The 9/11 Trope

I have seen very few of my favorite movies in the theater. This is just one of the realities that young cinephiles must accept. Even when I go see Chinatown or Blue Velvet in repertory cinemas, it isn't the first time I'm seeing those films. A lot of the magic happens on DVD.

United 93 gave me a magical theatrical experience, the likes of which I can only remember feeling twice in recent memory (Requiem for a Dream and Birth).

Going in to the Tribeca premiere, my expectations were occupied by the questions the trades have all been asking about the film: "Are audiences ready for a movie about 9/11?" and "How tasteful will the film be?" For me, the answer to both of these questions has to do with how "definitive" the film attempts to be - if it achieves the status of being the "definitive" 9/11 movie, then audiences are probably more likely to accept it. At the same time, it is precisely that aim for "definitiveness" that strikes me as distasteful.

Though the extra-textual United 93 marketing campaign will self-righteously try and paint the film as "the definitive 9/11 movie" (as Paramount will try to do later this year for Oliver Stone's World Trade Center), United 93 itself manages to avoid such self-importance in at least three ways. Read on...

One, it chooses a narrow focus. This is not the story of 9/11 as a whole, and even though we are granted access to information about the attacks on the Towers and the Pentagon, it is only through hearsay - through what the characters that we are focusing on see and hear, which is often very little.

Two, the movie creates an impressively un-Hollywood illusion of realism by using unknown actors, handheld camera, and overlapping sound. United 93 is closer to Gus Van Sant's Elephant than anything else in that it takes a very cold, detached view of the events - observing, rather than pontificating.

Finally, the movie avoids any claims to "definitiveness" by relocating the central problem/question to something altogether more interesting. That problem is the ethically dubious realization of a collective voyeur-fantasy: to see inside United 93, while remaining safe.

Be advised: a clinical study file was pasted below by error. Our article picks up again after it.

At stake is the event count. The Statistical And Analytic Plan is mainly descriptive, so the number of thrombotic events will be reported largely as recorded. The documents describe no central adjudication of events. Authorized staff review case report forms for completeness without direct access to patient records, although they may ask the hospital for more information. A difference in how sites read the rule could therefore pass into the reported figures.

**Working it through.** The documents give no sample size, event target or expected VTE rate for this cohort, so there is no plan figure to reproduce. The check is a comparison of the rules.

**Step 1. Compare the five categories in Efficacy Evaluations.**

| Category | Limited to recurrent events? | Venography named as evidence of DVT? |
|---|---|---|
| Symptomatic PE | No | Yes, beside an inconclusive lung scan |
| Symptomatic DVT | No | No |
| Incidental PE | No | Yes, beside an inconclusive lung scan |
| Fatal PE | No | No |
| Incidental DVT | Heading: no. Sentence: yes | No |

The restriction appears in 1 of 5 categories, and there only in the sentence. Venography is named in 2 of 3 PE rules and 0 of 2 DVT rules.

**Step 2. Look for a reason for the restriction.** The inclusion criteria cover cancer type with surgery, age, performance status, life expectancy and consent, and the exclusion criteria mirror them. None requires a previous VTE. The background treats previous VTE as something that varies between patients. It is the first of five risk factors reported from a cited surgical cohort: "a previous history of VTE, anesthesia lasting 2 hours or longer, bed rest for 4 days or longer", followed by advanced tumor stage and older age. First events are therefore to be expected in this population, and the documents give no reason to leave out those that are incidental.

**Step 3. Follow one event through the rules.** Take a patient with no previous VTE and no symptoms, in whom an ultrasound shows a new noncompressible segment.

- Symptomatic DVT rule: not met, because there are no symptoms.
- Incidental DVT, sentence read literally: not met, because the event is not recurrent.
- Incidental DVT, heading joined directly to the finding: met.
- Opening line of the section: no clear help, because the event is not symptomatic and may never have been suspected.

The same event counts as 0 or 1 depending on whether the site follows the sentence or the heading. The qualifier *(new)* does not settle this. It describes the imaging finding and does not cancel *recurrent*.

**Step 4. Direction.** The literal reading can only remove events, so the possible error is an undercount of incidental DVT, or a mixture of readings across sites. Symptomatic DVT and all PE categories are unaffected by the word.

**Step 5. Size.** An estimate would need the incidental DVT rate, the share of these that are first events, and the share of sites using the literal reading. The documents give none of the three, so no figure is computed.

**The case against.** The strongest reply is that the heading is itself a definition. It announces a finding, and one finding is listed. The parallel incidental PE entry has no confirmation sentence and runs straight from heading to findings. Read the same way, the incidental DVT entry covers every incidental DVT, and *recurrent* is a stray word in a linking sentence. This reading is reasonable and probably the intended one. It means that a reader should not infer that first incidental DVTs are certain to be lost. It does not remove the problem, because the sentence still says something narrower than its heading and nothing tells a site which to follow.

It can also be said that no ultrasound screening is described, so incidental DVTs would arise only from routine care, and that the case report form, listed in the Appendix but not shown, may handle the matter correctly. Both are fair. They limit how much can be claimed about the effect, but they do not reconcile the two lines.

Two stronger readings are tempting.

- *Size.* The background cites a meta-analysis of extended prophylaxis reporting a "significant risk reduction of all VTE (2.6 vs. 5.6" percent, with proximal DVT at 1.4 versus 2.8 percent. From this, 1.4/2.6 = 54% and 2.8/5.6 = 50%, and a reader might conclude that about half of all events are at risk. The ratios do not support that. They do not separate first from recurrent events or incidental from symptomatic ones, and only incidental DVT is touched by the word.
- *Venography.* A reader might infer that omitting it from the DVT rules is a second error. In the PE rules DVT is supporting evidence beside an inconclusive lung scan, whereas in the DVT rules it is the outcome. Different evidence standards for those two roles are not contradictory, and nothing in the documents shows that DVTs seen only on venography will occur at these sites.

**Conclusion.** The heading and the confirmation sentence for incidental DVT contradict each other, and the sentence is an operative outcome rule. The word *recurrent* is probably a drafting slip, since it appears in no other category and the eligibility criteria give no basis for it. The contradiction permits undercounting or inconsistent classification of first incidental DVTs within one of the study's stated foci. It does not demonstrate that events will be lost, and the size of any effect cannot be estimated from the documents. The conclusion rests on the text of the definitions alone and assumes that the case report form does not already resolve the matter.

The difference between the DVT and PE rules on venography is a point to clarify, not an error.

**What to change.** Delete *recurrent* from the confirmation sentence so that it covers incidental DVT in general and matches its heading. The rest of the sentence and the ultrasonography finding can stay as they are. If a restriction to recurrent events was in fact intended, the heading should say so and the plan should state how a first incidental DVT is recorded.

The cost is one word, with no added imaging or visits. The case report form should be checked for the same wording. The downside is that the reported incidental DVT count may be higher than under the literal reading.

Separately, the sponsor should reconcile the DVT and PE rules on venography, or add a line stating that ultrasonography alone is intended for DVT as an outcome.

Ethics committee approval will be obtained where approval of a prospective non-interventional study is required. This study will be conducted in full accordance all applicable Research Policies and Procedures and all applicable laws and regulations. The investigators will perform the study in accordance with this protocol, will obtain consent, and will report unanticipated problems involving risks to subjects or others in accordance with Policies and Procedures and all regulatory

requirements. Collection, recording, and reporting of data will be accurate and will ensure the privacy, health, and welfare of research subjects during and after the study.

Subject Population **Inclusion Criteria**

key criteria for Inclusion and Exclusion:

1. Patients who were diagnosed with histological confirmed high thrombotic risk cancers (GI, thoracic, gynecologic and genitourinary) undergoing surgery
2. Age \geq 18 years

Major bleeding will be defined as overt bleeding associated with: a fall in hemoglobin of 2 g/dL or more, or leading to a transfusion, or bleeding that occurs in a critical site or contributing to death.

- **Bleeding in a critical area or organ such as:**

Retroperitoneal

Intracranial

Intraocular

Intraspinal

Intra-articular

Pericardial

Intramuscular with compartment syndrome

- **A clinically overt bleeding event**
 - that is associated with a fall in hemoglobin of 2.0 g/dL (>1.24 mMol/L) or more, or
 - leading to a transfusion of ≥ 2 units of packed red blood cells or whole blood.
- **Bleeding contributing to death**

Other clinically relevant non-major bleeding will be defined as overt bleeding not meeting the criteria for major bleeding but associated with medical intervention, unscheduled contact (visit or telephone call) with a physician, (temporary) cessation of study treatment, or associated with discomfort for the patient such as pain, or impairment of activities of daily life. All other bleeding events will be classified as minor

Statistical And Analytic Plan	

This is what many of us perversely wanted after 9/11: to know what it was like inside, without consequences. In imagining ourselves into such a nightmare-fantasy (movie), we naturally choose the United 93 adventure first and foremost because it allows us to be active protagonists, albeit unsuccessful ones. Viewing Paul Greengrass's film is a fulfillment of this fantasy, though it risks mass dissatisfaction since everyone will inevitably compare it to the movie that they themselves already produced in their minds.

But surprisingly, Paul Greengrass's movie is better than anyone else's. It's better than the Hollywood version because it is more realistic. But it's also better than the "documentary" version (this is hypothetical because, of course, there could be no documentary version by definition) because we want our fantasy to have drama. We want it to be told in a straight line from beginning to end (real-time), but with edits to cheat time. We want psychological realism: to be in the victim/martyr's shoes, but, of course, not... really.

The film is terrifying. But I was most terrified when I began to reverse-fantasize. I began to imagine that the movie theater was actually not safe. Maybe the terrorists were going to attack me here, in my safe haven. After all, this was the world premiere of the first 9/11 movie. After all, the act would be symbolic enough for al Qaeda - symbolic of the sin of mass reproduction; the sin of recreating their real images into fake ones; the sin of copyright infringement on the terrorists' intellectual property; the sin of the movies. After all, didn't some Chechnyen terrorists attack some Russian aristocrats in a theater? It wasn't entirely implausible that, sitting at Lincoln Square in the dark, I was in some kind of danger.

I began to think I should leave. I began to imagine how I'd feel if terrorists actually did jump OUT OF THE SCREEN with machine guns: trapped when I could have been free! (I knew it was going to happen!)

I began to somehow feel as though I were about to bite my way into some knowledge that I wasn't supposed to have: access to the innards of United 93. And I would have to pay the price. There can be no knowledge without death. (The wisdom of all horror films).

By inviting this kind of perverse viewership, as well as the subsequent feelings of insecurity and wanting "out" of the theater, United 93 literalizes the dilemma of movie-watching and the voyeur. Without ever employing modernist alienation/disruption techniques, the movie lures its audience into a narrative that - through the sheer power of its historical context - captures what it means to make and watch films.

This is not a 9/11 movie. It is so much more.

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